This week’s blog is by Rebecca Fitzgerald, founder of StrawberrySocial Ltd – a social media management agency. Rebecca has a background in digital and project management for corporations and charities.
There was a time when having a forum was a brand’s main option if it wanted to have an online presence. In those BFB (before Facebook) days when Bebo and MySpace reigned supreme, company-hosted forums were a way for brands (such as Nokia or the BBC) to engage with their consumers. A decade later, times have changed.
With the advent of channels such as Facebook and Twitter brands can now be at the heart of where their audience lives. Forums have become the preserve of membership organisations, sports clubs, gamers, tech providers and… charities.
The reasoning for much of this is clear – highly defined audiences with specific interests wanting to chat in a less ‘transient’ way. They want to seek help or advice, have access to historical solutions - actually belong to a community. Many forums have that added security of being ‘closed’, i.e. the user has to provide their details to gain entry. This is ideal for users who need a charity’s help – providing a supportive and relatively private safe haven.
So why aren’t there more of these online charity forums?
Starting a user-friendly forum can be a costly business. Note I say ‘user-friendly’ – there are many ‘quick and dirty’ forums set up on impractical structures. They might be sufficient for some sectors but would not provide the ease of use and welcoming nature that a charity forum would need in order to please its audience.
So welcome in the tech build company. This is where it can all be absolutely fabulous or all go horribly wrong. I have worked with both commercial and non-profit organisations and have liaised with many tech companies on behalf of my clients. These companies ranged from understanding and helpful, to obtuse and money-grabbing. These were the kind of people who would take an organisation’s hard raised funds and squander them on impractical builds. It was heart-breaking.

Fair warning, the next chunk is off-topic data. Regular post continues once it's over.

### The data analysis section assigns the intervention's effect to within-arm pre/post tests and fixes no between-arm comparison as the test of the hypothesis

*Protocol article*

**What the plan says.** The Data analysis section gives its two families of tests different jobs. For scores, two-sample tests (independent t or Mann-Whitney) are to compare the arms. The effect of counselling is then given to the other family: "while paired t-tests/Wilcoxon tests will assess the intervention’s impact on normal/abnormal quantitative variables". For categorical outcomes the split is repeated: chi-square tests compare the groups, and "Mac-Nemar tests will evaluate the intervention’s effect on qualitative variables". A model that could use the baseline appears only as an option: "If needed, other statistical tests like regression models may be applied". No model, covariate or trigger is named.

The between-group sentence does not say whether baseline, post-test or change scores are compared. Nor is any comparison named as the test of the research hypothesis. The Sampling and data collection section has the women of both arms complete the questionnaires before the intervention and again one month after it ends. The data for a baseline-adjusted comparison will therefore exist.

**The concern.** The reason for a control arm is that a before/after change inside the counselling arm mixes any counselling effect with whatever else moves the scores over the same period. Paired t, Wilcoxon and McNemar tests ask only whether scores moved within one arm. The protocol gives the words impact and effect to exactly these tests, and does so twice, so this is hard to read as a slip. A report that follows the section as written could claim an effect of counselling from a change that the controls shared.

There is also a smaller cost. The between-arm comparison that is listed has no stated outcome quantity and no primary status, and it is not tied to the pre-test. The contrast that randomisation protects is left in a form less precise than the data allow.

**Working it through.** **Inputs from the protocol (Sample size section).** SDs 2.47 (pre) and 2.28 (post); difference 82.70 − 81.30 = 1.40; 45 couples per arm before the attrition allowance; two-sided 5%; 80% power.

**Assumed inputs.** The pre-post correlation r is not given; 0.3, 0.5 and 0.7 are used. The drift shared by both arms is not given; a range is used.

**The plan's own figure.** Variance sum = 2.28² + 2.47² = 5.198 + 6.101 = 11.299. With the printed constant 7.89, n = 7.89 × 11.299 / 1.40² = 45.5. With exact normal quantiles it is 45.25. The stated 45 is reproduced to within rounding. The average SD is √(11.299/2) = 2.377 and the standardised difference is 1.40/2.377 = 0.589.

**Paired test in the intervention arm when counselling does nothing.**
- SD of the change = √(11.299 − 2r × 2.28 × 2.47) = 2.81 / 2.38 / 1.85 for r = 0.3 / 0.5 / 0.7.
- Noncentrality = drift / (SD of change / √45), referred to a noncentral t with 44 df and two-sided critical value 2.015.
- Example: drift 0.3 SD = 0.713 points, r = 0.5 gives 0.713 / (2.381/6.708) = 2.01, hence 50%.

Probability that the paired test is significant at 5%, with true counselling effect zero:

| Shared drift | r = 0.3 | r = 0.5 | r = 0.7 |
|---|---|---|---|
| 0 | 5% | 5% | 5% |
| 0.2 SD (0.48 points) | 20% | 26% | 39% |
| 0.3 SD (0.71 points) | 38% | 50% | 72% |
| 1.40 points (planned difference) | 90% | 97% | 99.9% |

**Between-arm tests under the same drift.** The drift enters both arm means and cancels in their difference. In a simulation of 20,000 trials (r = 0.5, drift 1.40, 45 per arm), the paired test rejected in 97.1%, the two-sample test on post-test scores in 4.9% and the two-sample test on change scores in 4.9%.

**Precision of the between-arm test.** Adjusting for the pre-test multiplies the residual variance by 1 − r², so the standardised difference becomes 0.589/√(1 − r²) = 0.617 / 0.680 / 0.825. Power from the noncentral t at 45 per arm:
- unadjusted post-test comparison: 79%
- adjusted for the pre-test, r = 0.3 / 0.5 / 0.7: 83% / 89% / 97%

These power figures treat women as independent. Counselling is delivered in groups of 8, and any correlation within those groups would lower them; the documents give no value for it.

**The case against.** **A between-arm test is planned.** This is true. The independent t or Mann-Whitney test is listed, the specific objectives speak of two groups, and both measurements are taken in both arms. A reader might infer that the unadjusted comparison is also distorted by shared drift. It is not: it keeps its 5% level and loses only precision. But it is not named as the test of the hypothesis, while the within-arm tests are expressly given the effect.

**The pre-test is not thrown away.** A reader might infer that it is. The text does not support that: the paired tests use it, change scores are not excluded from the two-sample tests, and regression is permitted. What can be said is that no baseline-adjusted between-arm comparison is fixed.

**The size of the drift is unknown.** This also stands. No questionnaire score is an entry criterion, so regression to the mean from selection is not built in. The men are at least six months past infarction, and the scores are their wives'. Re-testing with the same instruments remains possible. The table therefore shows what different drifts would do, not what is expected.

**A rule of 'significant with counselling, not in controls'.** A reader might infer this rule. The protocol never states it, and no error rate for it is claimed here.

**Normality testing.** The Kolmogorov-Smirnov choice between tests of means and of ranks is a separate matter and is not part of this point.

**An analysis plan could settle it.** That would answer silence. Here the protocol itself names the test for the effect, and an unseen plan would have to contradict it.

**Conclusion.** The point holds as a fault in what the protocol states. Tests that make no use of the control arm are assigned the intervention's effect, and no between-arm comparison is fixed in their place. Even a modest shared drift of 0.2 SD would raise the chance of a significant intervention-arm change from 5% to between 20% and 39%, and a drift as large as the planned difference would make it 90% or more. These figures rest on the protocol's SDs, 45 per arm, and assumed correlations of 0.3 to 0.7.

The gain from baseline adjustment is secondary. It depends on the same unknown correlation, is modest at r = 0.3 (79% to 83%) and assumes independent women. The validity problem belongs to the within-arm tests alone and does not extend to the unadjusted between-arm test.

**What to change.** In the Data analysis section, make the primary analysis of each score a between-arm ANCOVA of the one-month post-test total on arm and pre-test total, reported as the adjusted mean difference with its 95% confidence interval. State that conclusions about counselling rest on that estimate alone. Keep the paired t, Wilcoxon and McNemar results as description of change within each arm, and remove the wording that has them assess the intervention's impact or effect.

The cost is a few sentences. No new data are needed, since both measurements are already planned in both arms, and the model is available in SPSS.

However, this is far from common nowadays. Online knowhow is widely shared and readymade tools are in abundance - organisations are no longer held to ransom. There are now more enlightened tech providers and more affordable options.
A success story
Depression Alliance (DA) has been around for almost 40 years and is the leading UK charity for people affected by depression. In November 2013 it launched a project called Friends in Need. It’s aim? To help people maintain recovery from depression. The project provided an online forum but also a way for users to establish support groups in the ‘real’ world.
An agency called Ideas Made Digital built the forum and redesigned their website. The work was carried out in an affordable and fully collaborative way. They constructed a user-friendly forum with a CMS that the DA team could easily use to monitor the threads and help keep the community safe.
The forum contains many topics - from carers asking for help to threads about particular medications and side effects. The DA team take a light touch with the moderation, getting to know the ‘regulars’ and being aware that medication can provoke out-of-character actions. They did a risk assessment and put in place an escalation process for when users need help. On the whole, the community looks after itself and DA very rarely has to intervene. When they do, it is to direct users to 24 hour hotlines run by The Samaritans and SANE.
The forum now boasts almost 20,000 users. It is a shining example of how a charity (and not a huge one at that) can provide a tangible, practical and lasting difference to their community.
Says one user, “Friends in Need is a place you can be yourself without fear you’re being judged or told how you should act when you’re feeling depressed"
- Listen to your community and develop easy ways to maintain a conversation with them. Your community should grow and develop at their own pace and organically, don’t try to artificially expand it.
- Your community should always be steering and in control of the direction of the forum, the organisation’s role is to provide a framework for them to do so.
- Allow your community to feel empowered, not stifled by over moderating. Have staff/volunteers on the site to welcome, help and nudge but never interrupt or take control of a conversation.
Has your charity thought of setting up a forum? If not, why not?